That way it changes the context tells us something about what the original story really was.
When Zelda takes back the second piece of the Triforce from Ganon at the end, she’s reclaiming the power he took from her. When Link does it for her, we see it as a noble gesture that he returns her stolen Ultimate Power That Apparently Isn’t So Ultimate. When she takes back her own power, we see her as deserving in a way that she wasn’t before. When the Triforce was reduced to a bauble to be given to her as a gift, it tells us that it wasn’t anything special to begin with. Or it tells us that Link is that much more chivalrous for magnanimously returning something he has no obligation to return. After all, he did even more than Ganon did to get it. We can rationalize it with magical woo that by keeping it for himself he’d be somehow undeserving blah blah. But that’s an incredibly broken metaphor compared to the unity provided by Zelda proving herself worthy of its power by reclaiming it for herself and by extension, for her people she’s fighting to protect.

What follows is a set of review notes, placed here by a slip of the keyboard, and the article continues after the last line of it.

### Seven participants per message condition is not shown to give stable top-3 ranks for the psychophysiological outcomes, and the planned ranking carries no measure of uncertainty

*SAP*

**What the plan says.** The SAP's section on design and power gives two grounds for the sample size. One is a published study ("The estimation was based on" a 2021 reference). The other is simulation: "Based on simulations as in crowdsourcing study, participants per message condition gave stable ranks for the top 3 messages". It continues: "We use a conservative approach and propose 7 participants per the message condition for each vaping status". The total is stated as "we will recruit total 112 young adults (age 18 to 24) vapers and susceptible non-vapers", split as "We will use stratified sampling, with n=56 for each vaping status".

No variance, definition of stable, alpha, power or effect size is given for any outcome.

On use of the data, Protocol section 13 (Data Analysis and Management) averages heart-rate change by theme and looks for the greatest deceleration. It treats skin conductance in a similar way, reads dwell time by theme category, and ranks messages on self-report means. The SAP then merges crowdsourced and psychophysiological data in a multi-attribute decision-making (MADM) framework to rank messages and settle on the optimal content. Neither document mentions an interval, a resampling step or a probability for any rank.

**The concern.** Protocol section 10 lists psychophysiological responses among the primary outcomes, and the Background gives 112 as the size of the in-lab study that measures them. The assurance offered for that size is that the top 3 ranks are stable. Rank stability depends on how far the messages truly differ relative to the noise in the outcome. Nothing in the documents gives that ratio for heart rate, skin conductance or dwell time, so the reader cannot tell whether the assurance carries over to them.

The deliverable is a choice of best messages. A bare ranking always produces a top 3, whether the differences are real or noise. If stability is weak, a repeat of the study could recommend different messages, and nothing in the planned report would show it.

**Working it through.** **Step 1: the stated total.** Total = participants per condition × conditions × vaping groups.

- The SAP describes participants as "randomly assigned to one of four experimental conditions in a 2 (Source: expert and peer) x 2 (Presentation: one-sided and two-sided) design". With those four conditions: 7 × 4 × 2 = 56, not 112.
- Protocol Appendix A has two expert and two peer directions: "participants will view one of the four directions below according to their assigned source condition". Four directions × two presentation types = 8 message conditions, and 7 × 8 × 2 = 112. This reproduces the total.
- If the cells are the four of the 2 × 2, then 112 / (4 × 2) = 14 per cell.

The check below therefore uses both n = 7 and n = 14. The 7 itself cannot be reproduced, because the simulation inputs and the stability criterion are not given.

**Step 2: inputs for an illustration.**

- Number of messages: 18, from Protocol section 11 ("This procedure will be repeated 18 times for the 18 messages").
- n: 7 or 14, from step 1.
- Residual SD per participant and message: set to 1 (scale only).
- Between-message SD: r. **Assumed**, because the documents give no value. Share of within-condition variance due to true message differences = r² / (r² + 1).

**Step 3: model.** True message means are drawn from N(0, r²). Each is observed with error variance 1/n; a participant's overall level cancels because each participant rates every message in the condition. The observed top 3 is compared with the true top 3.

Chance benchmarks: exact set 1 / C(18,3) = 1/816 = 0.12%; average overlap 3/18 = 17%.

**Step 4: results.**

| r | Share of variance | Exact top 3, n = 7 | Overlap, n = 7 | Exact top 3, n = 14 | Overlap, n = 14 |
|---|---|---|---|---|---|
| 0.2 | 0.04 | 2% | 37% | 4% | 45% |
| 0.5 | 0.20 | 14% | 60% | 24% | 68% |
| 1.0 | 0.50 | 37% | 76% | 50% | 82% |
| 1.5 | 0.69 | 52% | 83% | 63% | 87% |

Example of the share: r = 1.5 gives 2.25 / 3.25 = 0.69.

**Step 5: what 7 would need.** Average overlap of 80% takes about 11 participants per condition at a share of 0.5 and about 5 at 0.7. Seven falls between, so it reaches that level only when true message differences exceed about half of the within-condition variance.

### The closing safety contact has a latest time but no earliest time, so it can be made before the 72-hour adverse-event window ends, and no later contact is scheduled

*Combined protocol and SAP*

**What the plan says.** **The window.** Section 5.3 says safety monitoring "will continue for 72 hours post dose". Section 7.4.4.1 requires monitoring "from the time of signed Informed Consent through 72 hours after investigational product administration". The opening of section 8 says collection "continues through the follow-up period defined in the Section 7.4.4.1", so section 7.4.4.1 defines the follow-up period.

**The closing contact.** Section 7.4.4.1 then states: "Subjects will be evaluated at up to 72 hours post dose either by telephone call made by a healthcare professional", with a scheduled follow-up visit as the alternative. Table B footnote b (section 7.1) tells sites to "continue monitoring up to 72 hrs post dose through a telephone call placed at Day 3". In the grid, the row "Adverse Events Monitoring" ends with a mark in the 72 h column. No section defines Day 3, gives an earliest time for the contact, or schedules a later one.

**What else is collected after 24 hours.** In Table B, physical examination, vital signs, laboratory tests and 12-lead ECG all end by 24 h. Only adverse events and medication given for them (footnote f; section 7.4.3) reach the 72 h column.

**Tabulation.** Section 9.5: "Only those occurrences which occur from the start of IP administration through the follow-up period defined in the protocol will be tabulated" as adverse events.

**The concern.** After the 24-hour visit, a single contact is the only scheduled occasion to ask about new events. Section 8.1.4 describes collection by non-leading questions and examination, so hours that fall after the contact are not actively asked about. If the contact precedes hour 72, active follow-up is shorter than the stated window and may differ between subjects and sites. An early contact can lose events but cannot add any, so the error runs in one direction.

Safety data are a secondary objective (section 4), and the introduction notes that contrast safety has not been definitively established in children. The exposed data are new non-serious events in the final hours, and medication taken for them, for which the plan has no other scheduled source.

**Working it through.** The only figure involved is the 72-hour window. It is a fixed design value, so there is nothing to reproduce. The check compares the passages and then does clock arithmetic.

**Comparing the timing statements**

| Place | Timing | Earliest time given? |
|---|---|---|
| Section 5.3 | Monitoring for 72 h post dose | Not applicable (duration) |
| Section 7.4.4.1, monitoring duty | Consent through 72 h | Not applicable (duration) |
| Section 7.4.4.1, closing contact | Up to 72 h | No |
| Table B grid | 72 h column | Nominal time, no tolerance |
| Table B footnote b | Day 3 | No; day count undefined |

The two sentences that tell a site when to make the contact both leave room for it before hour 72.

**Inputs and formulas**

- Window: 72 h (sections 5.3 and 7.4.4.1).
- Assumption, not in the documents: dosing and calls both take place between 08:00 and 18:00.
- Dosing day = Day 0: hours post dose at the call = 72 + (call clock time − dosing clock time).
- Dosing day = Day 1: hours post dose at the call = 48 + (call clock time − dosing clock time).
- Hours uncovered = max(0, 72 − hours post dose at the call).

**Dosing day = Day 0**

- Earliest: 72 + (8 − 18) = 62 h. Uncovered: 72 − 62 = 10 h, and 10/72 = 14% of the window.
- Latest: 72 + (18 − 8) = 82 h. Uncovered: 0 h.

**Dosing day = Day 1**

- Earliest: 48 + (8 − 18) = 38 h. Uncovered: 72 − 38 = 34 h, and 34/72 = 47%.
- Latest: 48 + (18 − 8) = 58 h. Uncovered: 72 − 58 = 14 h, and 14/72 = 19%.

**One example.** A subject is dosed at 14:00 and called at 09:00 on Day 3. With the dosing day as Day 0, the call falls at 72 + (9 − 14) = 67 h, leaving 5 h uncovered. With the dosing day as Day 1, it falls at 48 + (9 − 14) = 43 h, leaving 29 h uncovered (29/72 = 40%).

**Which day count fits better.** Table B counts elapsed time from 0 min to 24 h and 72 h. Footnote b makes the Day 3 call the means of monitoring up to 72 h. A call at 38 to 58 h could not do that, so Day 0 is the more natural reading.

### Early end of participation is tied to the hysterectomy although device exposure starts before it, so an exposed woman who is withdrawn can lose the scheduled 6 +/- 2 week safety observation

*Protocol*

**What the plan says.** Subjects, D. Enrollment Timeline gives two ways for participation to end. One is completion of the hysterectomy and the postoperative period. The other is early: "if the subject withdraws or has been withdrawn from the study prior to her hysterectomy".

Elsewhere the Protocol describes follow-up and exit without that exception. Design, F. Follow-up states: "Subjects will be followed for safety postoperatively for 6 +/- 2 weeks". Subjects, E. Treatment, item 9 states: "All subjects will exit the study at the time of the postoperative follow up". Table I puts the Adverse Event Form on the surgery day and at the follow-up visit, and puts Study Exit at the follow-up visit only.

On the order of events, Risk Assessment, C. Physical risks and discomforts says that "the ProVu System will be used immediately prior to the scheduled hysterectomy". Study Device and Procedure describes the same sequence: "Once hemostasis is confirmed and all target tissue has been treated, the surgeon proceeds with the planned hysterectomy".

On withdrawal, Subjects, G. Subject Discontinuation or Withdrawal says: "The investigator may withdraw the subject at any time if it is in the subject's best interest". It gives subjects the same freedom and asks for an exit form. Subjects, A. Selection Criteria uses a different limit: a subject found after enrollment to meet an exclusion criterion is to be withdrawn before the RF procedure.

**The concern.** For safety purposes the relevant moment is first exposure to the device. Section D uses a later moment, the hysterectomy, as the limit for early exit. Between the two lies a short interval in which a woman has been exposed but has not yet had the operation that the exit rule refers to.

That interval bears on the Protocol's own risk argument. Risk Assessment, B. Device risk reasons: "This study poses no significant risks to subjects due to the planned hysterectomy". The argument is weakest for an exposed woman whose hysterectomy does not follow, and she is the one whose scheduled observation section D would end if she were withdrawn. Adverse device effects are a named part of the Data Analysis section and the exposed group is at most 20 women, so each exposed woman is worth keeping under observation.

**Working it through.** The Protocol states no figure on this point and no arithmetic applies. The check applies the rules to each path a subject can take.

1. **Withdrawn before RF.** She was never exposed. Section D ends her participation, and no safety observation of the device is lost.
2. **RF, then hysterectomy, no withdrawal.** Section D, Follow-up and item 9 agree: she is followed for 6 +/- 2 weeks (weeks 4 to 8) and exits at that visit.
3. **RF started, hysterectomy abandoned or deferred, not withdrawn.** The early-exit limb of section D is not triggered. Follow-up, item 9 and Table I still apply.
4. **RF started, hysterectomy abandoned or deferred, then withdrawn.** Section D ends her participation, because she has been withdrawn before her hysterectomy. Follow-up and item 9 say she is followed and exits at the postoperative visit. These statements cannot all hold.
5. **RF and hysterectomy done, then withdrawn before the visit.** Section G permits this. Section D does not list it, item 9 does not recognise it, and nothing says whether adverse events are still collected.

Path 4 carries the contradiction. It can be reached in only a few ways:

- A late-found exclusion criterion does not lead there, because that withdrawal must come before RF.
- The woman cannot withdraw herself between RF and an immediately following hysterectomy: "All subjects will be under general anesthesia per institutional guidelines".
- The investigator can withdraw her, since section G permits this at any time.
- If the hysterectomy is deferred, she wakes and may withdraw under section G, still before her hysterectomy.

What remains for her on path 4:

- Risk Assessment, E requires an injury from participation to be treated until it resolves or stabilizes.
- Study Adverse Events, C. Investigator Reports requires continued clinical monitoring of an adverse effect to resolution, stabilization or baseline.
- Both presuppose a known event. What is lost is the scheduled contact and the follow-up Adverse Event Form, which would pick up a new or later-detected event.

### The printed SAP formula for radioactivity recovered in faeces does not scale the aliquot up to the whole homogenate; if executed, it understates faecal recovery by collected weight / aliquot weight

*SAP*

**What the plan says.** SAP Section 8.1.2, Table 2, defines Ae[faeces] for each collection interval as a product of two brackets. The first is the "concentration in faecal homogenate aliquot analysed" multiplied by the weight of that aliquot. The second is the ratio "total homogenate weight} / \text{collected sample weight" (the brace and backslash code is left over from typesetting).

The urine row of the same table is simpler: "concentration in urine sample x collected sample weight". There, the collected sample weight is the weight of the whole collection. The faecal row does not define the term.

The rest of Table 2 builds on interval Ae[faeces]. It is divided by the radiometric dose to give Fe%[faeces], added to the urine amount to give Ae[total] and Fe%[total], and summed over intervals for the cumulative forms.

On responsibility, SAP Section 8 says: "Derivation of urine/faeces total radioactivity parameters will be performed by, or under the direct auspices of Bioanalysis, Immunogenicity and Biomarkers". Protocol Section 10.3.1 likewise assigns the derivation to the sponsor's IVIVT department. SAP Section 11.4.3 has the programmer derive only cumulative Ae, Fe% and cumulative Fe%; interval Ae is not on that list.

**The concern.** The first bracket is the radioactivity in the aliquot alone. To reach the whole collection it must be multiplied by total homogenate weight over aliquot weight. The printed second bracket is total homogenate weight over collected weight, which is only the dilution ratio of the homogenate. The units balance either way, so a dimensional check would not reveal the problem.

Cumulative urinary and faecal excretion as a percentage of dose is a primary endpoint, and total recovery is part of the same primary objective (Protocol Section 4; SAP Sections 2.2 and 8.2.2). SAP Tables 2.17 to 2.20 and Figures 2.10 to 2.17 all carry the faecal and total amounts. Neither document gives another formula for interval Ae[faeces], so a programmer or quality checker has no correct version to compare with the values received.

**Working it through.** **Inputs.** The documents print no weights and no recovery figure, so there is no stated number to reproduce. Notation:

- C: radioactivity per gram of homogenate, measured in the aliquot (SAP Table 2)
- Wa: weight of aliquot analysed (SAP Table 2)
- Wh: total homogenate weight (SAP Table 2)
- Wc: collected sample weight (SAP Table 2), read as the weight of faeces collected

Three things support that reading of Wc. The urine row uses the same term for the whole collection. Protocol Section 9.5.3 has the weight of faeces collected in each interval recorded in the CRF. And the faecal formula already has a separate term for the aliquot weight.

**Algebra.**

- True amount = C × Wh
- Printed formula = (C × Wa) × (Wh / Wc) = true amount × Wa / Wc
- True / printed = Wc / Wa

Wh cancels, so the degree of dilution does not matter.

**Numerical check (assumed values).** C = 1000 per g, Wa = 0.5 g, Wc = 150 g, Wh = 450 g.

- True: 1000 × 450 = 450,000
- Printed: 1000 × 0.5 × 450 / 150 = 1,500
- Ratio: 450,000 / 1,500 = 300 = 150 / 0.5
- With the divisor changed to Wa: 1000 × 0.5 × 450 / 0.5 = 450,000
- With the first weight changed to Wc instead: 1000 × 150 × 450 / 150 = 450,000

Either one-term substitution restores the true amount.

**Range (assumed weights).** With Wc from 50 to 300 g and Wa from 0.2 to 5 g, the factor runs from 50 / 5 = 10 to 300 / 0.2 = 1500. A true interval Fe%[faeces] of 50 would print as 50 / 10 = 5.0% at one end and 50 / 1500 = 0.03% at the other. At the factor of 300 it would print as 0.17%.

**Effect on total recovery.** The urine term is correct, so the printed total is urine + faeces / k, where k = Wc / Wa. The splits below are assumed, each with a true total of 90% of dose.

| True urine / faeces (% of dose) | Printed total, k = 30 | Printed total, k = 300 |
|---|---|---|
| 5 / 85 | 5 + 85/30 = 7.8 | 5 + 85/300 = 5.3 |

Another thing it reveals is just how unnecessary Zelda was to the original story. Being a sprite swap means that the pre-scripted ending sequence just features Link in her place. But now that we know that Zelda has been fighting to save her own kingdom, to reclaim her own power, and to save her own people, who the hell is this dude at the end? She wasn’t fighting to “get the boy.” The purpose of the adventure wasn’t to “win the heart of the prince”, it was to save her fucking kingdom from a tyrant. He’s not a prize, he’s an afterthought.
That disparity between Zelda’s motivation and Link’s should tell us everything we need to know about the Damsel In Distress trope.]]>